High Noon (1952)    3 Stars

“When these hands point straight up…the excitement starts!”


High Noon (1952)

Director: Fred Zinnemann

Cast: Gary Cooper, Grace Kelly, Thomas Mitchell

Synopsis: A marshal, personally compelled to face a returning deadly enemy, finds that his own town refuses to help him.




Famously written by Carl Foreman as an allegory for the plight of those unlucky enough to fall under the relentless spotlight of Senator Joe McCarthy’s Communist witch-hunt in the 1950s, High Noon can also be enjoyed as a tense Western thriller, although to disregard the circumstances under which the screenplay was written will result in an entire dimension of the story being lost. As a young man, Foreman was a member of the Communist party, but he left after becoming disillusioned. This he freely admitted to the House Un-American Committee hearings, but his refusal to name other members working within the movie industry resulted in his being blacklisted while he was writing the script for High Noon. Producer Stanley Kramer reportedly had Foreman removed as a co-producer, and by the time the film was released, Foreman had already decamped to England, knowing he would never find work in Hollywood.

The character of Sheriff Will Kane, played by Gary Cooper with a strong streak of vulnerability unusual for a Western hero of the time, can be seen as Foreman’s alter-ego. The film opens with Kane’s marriage to Amy Fowler (Grace Kelly), a Quaker woman less than half Kane’s age. The wedding is barely over when the town’s Railroad station master (Ted Stanhope) excitedly informs Kane that three men are awaiting the arrival of Frank Miller (Ian MacDonald), a killer Kane put away five years before, and who swore vengeance once he was released from prison.

Initially, Kane follows the advice of the town’s mayor (Thomas Mitchell) and promptly leaves town, much to the relief of his new bride, but he hasn’t got far before his principles get the better of him. ‘I’ve never run before,’ he tells her. He returns to the town, but the reception he receives is not as he expected. The Justice of the Peace (Otto Kruger) is packing his bags, ready to leave. ‘This is just a dirty little village in the middle of nowhere,’ he says. ‘Nothing that happens here is really important.’ His deputy, Harve (Lloyd Bridges), is headstrong and immature, and resents the fact that he was overlooked for the position of Sheriff. He delivers an ultimatum to Kane: he will only help him if Kane arranges for him to take over as Sheriff. Naturally, Kane turns him down.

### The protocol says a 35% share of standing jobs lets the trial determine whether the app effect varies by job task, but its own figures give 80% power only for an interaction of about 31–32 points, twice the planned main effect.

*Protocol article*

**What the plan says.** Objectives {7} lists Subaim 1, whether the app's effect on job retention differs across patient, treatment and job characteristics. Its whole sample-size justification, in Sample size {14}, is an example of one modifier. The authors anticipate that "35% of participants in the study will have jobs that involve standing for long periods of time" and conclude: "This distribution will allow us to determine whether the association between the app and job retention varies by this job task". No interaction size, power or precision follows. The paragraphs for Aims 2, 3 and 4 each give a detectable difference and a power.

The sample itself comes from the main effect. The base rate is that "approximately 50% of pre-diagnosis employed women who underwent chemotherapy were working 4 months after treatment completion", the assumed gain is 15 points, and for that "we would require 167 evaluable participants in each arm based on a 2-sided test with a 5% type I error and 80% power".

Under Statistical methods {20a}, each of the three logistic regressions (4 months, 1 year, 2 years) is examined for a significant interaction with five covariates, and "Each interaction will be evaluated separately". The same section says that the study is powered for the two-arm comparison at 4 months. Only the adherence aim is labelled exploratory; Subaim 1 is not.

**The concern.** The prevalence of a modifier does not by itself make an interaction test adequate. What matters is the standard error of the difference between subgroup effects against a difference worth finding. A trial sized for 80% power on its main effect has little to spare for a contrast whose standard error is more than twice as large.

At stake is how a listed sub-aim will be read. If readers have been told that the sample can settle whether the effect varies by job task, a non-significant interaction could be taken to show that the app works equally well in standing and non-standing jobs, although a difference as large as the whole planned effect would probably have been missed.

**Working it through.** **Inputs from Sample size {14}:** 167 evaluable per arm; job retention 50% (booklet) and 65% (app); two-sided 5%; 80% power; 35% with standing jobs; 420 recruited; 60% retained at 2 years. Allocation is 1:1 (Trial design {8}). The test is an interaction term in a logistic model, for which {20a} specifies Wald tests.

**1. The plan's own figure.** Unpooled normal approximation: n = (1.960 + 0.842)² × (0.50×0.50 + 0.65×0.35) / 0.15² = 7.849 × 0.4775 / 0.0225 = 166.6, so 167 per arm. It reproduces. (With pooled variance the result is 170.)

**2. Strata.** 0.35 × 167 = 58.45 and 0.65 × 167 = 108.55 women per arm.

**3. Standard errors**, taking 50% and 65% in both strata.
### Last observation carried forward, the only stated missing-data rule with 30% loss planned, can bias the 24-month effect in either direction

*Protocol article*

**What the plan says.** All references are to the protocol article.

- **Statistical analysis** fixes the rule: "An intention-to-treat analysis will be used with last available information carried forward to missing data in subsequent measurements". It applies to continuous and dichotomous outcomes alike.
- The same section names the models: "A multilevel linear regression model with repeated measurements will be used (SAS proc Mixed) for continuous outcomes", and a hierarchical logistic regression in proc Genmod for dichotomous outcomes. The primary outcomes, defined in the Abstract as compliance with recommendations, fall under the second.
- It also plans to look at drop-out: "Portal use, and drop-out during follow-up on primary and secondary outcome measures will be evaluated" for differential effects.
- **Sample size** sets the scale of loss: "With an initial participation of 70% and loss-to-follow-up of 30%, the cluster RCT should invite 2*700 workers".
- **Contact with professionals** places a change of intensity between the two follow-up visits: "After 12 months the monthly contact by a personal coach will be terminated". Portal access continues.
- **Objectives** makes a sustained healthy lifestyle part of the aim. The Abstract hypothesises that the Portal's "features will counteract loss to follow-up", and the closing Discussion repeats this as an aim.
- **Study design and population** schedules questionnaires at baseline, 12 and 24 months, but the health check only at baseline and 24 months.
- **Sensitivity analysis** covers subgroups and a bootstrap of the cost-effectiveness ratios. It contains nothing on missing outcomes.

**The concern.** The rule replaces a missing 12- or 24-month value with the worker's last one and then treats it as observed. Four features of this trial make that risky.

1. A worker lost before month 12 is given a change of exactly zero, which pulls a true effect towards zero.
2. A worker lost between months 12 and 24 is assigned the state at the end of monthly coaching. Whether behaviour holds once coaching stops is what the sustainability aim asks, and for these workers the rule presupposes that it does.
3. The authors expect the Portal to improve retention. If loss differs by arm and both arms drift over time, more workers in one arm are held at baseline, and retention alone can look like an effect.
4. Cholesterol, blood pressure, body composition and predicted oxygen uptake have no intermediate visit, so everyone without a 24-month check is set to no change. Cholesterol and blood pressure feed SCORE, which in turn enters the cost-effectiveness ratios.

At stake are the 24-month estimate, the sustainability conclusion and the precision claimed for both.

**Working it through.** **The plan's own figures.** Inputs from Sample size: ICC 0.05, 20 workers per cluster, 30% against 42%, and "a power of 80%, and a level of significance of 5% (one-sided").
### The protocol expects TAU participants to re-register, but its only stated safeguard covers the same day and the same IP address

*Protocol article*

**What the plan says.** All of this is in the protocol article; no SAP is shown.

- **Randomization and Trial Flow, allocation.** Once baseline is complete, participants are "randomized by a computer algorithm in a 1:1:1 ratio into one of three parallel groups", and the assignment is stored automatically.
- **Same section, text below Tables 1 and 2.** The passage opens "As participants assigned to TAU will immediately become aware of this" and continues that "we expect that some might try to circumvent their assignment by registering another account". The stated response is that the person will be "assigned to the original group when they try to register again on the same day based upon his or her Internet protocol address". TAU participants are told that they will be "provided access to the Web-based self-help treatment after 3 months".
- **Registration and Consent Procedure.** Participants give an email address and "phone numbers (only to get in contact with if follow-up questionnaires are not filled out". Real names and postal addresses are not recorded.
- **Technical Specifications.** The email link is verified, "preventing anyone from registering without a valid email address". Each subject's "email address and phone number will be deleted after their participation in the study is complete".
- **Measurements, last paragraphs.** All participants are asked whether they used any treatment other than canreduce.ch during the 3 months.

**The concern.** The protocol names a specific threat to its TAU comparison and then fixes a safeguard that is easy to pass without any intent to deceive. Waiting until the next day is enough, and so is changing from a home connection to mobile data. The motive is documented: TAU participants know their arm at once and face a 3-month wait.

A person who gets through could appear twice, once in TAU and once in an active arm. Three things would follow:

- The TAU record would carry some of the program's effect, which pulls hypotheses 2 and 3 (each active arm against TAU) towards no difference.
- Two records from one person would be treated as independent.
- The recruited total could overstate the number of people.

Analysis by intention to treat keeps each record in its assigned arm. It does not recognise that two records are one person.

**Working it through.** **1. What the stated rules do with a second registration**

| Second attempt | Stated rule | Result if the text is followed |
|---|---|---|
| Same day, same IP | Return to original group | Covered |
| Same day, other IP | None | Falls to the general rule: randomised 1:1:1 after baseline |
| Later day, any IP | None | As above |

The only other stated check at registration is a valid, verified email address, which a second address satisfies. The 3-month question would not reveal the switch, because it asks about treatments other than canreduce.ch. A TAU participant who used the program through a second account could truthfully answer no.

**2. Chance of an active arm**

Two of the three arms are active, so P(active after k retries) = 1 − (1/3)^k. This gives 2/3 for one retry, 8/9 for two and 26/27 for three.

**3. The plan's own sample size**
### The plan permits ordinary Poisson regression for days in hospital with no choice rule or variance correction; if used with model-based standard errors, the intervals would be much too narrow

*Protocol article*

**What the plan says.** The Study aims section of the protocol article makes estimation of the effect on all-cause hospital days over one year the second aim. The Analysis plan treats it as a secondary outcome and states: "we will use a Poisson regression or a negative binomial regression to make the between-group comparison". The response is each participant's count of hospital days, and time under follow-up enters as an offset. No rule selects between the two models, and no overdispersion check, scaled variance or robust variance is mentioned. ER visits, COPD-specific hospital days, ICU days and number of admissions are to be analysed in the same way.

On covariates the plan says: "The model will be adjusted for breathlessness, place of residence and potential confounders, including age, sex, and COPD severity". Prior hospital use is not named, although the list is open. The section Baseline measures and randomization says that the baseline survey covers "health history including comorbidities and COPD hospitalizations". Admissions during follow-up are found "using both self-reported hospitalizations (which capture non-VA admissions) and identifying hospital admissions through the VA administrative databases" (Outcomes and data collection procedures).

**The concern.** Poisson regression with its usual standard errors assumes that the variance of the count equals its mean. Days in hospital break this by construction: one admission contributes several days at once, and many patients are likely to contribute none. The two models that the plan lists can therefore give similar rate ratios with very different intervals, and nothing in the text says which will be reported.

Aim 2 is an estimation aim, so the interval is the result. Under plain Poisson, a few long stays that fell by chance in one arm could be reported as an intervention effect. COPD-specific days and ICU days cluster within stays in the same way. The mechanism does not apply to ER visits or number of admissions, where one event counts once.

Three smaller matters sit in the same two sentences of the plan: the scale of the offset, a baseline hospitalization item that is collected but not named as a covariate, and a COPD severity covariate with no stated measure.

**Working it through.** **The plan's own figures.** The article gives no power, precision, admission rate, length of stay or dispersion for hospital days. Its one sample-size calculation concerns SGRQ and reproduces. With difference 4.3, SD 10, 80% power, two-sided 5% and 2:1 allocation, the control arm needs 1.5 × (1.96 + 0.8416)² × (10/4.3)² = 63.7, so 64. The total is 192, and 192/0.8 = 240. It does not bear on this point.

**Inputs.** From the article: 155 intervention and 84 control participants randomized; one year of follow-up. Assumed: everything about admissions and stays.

The majority of the film’s running time centres around Kane’s increasingly desperate attempt to recruit some townsfolk to help him stand up to Miller. Director Fred Zinneman’s repeated cut aways to shots of clocks as noon — the time Miller’s train is due to arrive in town — draws ever nearer, together with Dimitri Tiomkin’s tense score, superbly cranks up the tension as the only offers of help come from the town drunk and a fourteen-year-old kid. The men in the local saloon — the common men, some of whom previously helped Kane put Miller away — aren’t interested; the local politicians are equally reticent to be seen aiding their sheriff in what they consider a doomed and foolish stand, with one of them (Harry Morgan) making his wife pretend he is out of the house when Will knocks on his door for help. And the religious community is so divided that it talks itself into a stalemate. Even Kane’s new wife issues an ultimatum, telling him that he must leave town with him or else their marriage is over.

Kane’s dwindling options as noon draws inexorably closer (the film plays out in near real-time), and his growing trepidation at the imminent arrival of his nemesis, creates a mounting tension that draws its audience in. This tension is strengthened by the fact that, until the final reel, we never actually get to see Frank Miller, we just know he’s getting closer with every passing minute. Kane becomes not only a substitute for writer Cal Foreman, but also for every member of the audience that believes they possess a set of principles to which they would adhere no matter what the odds. Foreman’s tightly plotted script makes it impossible for us not to share Kane’s anxiety. Of course, the truth is a good share of the audience would probably take the side of the townspeople: under extreme stress it’s natural for the human animal to place self-preservation above principles — which is why we always admire characters like Will Kane, who stand their ground despite their fears. Had Cooper played Kane as a fearless hero, High Noon would have been nowhere near as effective as it is.

(Reviewed 27th July 2013) 

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